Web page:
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Taylor v. Berryhill

United States District Court, D. South Carolina, Orangeburg Division

July 9, 2018

Toni Kay Taylor, Plaintiff,
v.
Nancy A. Berryhill, Acting Commissioner of Social Security, Defendant.

          ORDER

          Timothy M. Cain, United States District Judge.

         Plaintiff, Toni Kay Taylor (“Taylor”), brought this action pursuant to the Social Security Act (“SSA”), 42 U.S.C. § 405(g), seeking judicial review of a final decision of the Commissioner of Social Security (“Commissioner”), denying her claim for Supplemental Security Income (“SSI”). In accordance with 28 U.S.C. § 636(b)(1) and Local Civil Rule 73.02(B)(2)(a), D.S.C., this matter was referred to a magistrate judge for pretrial handling. Before this court is the Magistrate Judge's Report and Recommendation (“Report”), recommending the court to affirm the Commissioner's decision. (ECF No. 28).[1] Taylor has filed objections to the Report (ECF No. 30), and the Commissioner has responded to those objections (ECF No. 33). Accordingly, this matter is now ripe for review.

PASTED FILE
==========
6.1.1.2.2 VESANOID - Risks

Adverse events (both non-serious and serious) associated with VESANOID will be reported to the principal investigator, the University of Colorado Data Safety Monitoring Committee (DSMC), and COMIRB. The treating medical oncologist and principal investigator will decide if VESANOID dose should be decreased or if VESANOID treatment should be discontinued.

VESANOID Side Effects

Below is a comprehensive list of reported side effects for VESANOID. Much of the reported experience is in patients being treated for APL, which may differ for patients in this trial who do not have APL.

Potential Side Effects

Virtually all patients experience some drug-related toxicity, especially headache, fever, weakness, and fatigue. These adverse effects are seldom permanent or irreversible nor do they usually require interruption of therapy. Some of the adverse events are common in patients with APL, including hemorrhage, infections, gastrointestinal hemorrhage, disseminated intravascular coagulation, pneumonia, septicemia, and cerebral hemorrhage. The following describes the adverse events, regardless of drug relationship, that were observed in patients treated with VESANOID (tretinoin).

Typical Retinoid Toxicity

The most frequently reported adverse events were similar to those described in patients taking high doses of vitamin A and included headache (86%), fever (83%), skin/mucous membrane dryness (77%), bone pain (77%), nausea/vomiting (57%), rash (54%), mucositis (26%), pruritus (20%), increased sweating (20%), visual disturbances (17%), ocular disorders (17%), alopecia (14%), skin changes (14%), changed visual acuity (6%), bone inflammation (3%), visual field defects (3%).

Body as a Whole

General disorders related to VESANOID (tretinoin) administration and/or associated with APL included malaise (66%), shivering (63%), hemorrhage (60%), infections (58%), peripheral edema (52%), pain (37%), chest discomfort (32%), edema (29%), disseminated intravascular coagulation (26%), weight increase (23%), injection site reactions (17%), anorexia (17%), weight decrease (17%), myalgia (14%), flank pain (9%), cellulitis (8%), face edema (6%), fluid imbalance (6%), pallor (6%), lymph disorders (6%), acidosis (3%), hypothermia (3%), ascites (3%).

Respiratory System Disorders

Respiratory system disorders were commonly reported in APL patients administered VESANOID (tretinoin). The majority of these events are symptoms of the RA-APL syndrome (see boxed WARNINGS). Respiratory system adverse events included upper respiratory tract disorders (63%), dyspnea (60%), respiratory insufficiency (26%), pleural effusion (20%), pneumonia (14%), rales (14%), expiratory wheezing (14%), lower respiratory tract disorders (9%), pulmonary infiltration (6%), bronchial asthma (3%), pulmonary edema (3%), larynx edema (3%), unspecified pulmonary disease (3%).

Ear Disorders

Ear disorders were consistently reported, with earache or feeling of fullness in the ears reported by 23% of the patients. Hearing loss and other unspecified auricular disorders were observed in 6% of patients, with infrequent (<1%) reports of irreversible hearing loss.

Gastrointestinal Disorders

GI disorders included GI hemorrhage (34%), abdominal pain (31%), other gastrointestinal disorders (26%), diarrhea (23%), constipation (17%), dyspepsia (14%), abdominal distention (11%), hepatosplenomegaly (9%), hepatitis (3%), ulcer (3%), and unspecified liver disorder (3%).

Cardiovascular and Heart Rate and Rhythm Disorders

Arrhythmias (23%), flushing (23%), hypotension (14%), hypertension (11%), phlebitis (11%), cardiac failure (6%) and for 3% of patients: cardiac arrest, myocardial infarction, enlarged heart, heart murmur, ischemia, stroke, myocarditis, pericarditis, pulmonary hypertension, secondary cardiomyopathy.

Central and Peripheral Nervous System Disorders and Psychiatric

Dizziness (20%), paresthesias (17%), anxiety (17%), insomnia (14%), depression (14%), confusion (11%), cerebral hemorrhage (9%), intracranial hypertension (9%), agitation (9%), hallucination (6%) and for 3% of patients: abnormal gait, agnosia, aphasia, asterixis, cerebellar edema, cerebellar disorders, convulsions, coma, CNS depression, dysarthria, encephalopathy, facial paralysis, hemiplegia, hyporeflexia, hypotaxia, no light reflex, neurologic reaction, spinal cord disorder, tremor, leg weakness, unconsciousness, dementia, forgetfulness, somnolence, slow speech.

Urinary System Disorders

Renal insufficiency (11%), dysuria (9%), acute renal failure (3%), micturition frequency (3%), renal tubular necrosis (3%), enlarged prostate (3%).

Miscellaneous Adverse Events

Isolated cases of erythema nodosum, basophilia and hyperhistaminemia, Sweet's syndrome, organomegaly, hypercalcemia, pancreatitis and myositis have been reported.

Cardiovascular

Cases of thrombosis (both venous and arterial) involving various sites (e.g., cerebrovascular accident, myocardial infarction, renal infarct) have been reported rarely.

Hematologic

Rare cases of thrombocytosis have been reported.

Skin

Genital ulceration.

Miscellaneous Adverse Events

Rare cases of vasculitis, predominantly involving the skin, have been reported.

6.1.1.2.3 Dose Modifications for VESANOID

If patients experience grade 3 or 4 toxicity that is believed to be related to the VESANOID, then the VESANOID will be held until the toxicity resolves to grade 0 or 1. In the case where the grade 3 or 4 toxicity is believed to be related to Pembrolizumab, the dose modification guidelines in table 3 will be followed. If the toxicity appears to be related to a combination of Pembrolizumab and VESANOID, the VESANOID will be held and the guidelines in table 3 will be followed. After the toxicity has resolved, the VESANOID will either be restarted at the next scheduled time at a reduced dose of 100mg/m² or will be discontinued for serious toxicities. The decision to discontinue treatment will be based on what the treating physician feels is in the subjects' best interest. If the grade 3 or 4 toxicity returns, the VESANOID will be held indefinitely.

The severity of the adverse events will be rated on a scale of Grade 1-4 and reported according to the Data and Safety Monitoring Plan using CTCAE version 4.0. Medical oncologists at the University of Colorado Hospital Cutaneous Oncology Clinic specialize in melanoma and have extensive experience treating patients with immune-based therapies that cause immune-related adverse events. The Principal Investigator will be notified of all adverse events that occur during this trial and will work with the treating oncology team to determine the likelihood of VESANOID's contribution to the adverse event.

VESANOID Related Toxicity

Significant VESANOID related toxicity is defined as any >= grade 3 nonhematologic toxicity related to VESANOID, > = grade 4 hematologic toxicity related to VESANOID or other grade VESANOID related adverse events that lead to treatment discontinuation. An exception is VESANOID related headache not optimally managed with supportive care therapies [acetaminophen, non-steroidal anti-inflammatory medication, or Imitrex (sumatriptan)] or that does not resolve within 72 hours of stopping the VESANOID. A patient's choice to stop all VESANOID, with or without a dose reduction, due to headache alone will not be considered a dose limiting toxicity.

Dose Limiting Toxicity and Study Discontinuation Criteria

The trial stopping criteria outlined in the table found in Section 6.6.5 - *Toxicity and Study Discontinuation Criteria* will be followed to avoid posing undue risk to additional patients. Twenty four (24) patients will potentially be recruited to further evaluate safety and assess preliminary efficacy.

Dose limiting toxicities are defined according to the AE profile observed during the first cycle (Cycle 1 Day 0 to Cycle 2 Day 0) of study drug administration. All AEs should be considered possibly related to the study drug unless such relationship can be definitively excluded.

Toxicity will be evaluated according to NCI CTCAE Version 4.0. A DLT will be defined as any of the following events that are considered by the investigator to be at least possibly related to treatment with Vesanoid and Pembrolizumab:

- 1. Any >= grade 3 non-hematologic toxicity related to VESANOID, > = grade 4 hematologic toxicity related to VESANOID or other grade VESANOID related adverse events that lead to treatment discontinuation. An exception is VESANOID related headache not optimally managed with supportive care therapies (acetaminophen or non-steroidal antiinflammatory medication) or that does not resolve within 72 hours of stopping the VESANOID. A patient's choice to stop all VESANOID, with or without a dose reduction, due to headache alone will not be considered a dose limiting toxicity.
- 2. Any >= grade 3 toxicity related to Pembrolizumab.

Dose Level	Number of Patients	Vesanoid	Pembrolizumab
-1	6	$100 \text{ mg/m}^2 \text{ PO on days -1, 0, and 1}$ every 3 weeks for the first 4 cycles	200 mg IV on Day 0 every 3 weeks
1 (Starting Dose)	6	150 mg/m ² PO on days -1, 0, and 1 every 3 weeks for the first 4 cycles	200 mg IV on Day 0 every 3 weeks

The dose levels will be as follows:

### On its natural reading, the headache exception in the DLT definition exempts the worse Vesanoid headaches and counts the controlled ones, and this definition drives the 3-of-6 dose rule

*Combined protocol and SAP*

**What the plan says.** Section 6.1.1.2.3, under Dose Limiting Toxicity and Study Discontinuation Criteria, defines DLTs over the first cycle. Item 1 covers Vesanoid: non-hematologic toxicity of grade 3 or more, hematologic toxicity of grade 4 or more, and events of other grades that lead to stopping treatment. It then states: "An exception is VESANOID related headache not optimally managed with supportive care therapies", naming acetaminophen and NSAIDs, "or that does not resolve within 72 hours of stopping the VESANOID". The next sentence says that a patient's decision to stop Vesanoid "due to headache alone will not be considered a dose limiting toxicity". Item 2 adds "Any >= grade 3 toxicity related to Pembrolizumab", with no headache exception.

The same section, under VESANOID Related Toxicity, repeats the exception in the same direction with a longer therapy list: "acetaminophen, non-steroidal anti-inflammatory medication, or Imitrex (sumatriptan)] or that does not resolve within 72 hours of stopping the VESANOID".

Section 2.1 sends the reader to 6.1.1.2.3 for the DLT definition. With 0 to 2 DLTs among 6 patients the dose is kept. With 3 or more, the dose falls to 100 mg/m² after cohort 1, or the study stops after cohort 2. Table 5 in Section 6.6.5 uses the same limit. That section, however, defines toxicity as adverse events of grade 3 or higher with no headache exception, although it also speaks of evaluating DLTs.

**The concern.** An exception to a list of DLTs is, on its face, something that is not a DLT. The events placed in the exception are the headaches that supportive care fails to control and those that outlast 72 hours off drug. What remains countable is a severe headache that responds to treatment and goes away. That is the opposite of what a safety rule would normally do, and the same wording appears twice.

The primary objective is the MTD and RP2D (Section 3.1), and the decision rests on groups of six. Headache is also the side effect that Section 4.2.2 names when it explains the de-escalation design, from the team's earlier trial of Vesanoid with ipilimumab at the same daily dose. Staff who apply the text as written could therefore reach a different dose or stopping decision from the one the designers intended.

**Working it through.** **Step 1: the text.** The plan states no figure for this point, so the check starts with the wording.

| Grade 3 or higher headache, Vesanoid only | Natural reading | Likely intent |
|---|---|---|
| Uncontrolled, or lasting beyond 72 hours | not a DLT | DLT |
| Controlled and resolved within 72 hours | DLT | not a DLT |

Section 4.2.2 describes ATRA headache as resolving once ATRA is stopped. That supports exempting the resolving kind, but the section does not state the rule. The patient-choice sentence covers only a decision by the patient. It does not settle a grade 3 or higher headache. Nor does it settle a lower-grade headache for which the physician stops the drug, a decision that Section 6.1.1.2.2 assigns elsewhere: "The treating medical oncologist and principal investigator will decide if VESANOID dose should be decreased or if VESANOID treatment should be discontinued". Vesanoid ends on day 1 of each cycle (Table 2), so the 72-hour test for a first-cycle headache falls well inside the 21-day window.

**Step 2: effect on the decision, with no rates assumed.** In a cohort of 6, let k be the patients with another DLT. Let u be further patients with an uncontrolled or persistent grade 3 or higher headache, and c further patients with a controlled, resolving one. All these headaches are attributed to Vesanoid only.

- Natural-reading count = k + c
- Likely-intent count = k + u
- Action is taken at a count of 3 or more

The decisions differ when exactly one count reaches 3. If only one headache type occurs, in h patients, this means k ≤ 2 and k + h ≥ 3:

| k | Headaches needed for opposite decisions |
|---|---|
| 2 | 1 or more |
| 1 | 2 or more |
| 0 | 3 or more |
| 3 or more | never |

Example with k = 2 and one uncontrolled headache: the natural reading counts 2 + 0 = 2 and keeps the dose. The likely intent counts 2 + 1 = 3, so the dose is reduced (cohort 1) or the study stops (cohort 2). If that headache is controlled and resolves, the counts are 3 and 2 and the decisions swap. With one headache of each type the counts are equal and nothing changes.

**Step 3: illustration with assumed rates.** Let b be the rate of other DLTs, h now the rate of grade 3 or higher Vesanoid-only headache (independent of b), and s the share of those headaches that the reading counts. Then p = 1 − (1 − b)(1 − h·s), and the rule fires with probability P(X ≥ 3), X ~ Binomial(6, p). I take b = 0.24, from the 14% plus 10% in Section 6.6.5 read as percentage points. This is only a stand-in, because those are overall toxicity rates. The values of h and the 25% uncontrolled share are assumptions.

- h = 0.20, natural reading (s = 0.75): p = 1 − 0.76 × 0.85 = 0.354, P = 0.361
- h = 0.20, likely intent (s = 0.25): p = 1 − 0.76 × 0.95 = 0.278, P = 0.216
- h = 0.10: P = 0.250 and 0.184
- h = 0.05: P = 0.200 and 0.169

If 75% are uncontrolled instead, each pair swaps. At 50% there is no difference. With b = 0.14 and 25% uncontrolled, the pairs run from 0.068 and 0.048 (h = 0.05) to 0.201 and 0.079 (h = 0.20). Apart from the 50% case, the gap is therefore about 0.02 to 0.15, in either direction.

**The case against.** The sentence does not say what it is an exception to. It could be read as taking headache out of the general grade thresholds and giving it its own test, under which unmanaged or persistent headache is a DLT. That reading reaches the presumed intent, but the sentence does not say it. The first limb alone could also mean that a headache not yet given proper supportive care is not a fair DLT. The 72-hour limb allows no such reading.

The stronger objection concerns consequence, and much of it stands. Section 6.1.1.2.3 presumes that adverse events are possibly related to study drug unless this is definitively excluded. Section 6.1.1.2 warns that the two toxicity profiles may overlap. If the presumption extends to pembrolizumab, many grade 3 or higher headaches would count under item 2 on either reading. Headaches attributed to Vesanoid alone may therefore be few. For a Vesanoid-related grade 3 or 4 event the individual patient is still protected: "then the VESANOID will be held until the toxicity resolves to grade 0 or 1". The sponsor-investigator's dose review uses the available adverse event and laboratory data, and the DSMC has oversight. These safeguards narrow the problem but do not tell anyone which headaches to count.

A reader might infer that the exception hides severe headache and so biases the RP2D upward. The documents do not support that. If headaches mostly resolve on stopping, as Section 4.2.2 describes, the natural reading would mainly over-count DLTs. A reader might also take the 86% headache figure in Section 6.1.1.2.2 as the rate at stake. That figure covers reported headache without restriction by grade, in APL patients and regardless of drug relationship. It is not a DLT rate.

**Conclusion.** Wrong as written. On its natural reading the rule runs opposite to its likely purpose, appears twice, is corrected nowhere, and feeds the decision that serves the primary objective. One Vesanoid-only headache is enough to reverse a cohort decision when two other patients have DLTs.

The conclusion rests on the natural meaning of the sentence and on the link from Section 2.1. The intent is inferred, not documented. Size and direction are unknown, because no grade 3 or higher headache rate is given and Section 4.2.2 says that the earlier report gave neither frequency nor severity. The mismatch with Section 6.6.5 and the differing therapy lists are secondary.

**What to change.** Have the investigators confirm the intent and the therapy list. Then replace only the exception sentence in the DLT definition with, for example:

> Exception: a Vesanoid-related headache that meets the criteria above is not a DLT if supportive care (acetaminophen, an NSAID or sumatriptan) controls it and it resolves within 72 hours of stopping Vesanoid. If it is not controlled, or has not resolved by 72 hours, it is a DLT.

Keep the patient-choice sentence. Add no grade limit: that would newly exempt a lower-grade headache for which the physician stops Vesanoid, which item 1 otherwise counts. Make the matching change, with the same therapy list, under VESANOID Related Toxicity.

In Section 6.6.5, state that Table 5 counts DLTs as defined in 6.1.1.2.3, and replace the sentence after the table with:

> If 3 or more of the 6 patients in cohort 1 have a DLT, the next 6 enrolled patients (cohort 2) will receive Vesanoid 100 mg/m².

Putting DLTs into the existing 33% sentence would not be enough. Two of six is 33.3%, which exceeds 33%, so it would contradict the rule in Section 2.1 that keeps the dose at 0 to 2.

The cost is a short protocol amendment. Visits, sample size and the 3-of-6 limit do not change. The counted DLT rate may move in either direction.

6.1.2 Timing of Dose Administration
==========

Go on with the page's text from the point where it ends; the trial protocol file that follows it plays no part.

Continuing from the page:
I. Background

         On March 22, 2013, Taylor applied for SSI, alleging a disability onset date of August 29, 2012, due to degenerative joint disease in knee, degenerative disease in back, depression, and anxiety. (ECF Nos. 10-6 at 2; 10-7 at 26). On October 8, 2015, an Administrative Law Judge (“ALJ”) held a hearing and heard testimony from Taylor and a vocational expert (“VE”). (ECF No. 10-2 at 29-80).